It is noteworthy that the title in the Kannada original uses the word, Parampare, meaning “tradition.” From what we have seen so far, it is evident that the militaristic aspect forms just one of the major elements in the all-encompassing conception and practical application of the philosophy of Kshatra. Thus, while The Indian Tradition of Valour is also a military history of India, it rises above and transcends the genre.

Truly excellent works on the military history of India have been published over the last century. In no particular order, these include V.R.R. Dikshitar’s War in Ancient India, Jadunath Sarkar’s Military History of India, U.P. Thapliyal’s Warfare in Ancient India and War and War-Tactics in Ancient India. These are solid works backed by academic rigour and exhibit an impressive command over primary sources. However, they are also notable for a pronounced lack of a philosophical core. Additionally, their purely academic nature inhibits these works from ascending to profundity. All this is not to criticise such books but to merely offer a fundamental contrast. They contain an intrinsic value which is indispensable for anybody seeking to work in this area. 

The Indian Tradition of Valour supplies the aforementioned philosophical kernel which only an author and cultural treasure of Shatavadhani Dr. Ganesh’s stature can bestow. He lucidly delineates the manner in which the philosophy of Kshatra guided its manifestation as war in the physical realm — wars fought both to uphold and defend Dharma. The Indian Tradition of Valour is the best available treatise on the subject evaluated on the planes of scope, scale, treatment and clarity of exposition. Anything said further will not only ruin the suspense but is also a futile attempt.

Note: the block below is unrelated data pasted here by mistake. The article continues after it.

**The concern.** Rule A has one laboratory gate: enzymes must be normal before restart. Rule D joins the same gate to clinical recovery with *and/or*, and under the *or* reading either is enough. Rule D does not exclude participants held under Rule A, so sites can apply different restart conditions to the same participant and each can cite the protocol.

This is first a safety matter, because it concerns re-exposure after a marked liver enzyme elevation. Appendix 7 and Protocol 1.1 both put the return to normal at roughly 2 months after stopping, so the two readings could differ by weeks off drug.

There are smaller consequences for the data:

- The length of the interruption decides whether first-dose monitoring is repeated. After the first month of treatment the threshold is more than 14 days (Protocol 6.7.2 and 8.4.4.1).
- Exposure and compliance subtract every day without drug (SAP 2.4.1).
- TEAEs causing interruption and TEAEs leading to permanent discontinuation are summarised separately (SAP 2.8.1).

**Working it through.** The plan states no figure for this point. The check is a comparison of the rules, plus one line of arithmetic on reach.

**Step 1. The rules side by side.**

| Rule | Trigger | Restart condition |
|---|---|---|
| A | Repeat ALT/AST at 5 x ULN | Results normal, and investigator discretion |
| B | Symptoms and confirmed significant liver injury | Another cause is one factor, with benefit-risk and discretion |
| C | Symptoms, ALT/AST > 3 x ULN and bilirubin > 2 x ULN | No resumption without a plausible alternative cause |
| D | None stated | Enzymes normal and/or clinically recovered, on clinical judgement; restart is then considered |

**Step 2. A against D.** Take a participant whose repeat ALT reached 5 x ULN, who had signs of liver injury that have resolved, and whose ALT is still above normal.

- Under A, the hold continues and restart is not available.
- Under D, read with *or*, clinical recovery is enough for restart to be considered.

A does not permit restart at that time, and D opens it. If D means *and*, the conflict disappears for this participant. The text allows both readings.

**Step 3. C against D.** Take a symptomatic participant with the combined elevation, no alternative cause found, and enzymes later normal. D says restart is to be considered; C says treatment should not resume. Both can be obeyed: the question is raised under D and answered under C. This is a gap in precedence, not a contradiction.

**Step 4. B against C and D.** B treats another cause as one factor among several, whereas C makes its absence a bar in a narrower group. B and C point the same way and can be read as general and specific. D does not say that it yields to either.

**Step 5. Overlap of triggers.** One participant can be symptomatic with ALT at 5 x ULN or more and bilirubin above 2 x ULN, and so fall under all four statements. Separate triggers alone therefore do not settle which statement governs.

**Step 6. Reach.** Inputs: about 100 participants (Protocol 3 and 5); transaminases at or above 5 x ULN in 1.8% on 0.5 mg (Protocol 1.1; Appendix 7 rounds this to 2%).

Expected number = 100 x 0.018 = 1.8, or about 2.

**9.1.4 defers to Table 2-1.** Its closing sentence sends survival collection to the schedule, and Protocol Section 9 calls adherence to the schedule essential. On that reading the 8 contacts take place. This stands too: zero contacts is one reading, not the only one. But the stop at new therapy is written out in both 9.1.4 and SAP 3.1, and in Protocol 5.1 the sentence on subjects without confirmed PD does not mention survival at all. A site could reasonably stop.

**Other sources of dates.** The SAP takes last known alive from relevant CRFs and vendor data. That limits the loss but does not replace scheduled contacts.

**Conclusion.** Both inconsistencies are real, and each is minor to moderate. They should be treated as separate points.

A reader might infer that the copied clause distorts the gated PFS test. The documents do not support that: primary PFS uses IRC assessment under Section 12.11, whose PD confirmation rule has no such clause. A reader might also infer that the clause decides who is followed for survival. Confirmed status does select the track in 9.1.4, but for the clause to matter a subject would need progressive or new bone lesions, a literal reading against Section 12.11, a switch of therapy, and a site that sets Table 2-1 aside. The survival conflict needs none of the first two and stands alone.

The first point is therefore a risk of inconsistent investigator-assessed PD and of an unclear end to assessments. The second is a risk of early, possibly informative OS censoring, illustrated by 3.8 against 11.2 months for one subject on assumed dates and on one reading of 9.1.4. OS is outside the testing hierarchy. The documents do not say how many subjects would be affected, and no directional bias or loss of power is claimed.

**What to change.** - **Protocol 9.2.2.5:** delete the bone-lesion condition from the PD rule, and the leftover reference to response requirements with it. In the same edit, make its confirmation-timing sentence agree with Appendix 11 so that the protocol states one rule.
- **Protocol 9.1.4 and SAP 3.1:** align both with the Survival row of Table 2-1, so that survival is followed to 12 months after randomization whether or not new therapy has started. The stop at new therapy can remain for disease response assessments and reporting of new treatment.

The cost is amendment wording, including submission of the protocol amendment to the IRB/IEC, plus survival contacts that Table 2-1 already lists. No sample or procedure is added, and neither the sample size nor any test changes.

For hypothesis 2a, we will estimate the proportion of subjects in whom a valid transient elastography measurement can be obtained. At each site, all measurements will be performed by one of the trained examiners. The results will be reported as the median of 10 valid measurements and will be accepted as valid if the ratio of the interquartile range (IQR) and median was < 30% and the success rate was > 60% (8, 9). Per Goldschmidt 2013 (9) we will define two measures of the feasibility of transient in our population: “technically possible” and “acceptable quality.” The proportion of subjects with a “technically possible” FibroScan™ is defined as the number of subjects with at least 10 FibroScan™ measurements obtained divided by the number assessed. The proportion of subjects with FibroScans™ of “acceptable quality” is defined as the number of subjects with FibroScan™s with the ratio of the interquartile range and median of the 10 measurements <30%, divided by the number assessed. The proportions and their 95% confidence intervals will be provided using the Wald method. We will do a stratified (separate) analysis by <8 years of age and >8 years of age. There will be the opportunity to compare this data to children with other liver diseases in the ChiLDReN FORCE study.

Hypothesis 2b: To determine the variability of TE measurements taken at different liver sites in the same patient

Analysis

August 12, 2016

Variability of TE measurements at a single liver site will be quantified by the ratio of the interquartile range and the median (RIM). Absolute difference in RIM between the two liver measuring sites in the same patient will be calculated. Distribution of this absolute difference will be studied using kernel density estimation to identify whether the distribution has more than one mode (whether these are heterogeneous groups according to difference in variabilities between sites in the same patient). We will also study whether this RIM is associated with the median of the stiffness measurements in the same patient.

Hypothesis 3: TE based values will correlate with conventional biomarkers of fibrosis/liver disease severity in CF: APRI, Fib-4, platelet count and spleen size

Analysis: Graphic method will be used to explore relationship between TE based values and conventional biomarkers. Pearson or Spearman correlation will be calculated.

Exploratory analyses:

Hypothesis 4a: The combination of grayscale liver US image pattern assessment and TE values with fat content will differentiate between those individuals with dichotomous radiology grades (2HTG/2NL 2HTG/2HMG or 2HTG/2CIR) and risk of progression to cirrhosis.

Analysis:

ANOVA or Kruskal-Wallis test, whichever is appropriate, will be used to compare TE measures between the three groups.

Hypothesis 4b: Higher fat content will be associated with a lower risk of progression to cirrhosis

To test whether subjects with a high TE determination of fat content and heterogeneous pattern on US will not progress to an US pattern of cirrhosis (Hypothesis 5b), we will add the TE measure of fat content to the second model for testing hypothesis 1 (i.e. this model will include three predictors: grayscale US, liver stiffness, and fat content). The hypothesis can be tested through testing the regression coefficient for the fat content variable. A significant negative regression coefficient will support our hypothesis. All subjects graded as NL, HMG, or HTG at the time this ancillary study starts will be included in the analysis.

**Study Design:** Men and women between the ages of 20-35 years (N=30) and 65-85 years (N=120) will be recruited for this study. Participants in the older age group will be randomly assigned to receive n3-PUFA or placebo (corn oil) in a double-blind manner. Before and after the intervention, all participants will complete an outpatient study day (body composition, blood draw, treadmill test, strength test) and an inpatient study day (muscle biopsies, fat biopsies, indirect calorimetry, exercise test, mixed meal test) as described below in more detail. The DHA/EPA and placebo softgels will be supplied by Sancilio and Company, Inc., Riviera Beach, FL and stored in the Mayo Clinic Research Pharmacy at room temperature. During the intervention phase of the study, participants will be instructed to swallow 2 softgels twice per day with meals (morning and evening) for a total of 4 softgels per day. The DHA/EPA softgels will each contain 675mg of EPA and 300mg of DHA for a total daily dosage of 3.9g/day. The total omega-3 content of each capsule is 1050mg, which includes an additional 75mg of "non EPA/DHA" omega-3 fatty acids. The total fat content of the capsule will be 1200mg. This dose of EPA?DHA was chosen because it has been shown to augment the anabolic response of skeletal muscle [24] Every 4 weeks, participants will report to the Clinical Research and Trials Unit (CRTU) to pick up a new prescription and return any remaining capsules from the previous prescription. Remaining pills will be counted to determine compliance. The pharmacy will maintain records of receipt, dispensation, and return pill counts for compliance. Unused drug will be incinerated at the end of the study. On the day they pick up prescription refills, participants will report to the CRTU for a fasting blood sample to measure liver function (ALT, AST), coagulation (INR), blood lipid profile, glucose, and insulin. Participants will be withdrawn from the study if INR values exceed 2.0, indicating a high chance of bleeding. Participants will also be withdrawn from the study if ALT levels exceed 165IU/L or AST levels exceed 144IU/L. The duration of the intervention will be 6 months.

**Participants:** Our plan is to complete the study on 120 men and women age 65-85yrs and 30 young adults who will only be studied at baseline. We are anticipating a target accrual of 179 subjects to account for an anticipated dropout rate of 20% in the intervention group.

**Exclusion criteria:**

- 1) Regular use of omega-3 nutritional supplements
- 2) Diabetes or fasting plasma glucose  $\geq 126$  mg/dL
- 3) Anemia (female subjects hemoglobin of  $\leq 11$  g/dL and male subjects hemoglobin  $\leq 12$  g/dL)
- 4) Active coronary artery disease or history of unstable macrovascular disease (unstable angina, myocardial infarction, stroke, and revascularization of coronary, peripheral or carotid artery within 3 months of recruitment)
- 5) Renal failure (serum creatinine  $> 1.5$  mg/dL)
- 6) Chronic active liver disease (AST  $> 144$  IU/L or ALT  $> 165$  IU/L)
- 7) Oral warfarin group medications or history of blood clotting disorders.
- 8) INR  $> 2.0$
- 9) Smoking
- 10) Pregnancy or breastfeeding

The acclaimed Kannada original, Bharatiya Kshatra Parampare remains a bestseller, now in its second edition. But given the pervasive spread and growth of middle class Hindus who are either comfortable or acquainted only with English, a translation was an urgent and sore need.

Needless, translating the work has been an exhilarating, enjoyable, ennobling and emotional experience for both Hari Ravikumar and myself.

The Indian Tradition of Valour is not only eye-opening but pathbreaking and highly potent. Some of the major themes and spheres that it delves into have the potential to generate multiple, independent research volumes. Even if a fraction of that outcome is achieved, the ideals that impelled The Indian Tradition of Valour would be fulfilled.


The official launch of Kshatra: The Tradition of Valour in India, is scheduled on 22 July, 2023 at the Gokhale Institute of Public Affairs, Bangalore at 10:30 A.M. The original author, Shatavadhani Dr. R Ganesh will be present to grace the occasion. All are invited.

Click the button below for directions to the venue.

Copies of the book are available for purchase at the venue. Alternatively, you can preorder them from Subbu Books at a generous discount. To order, click the button below.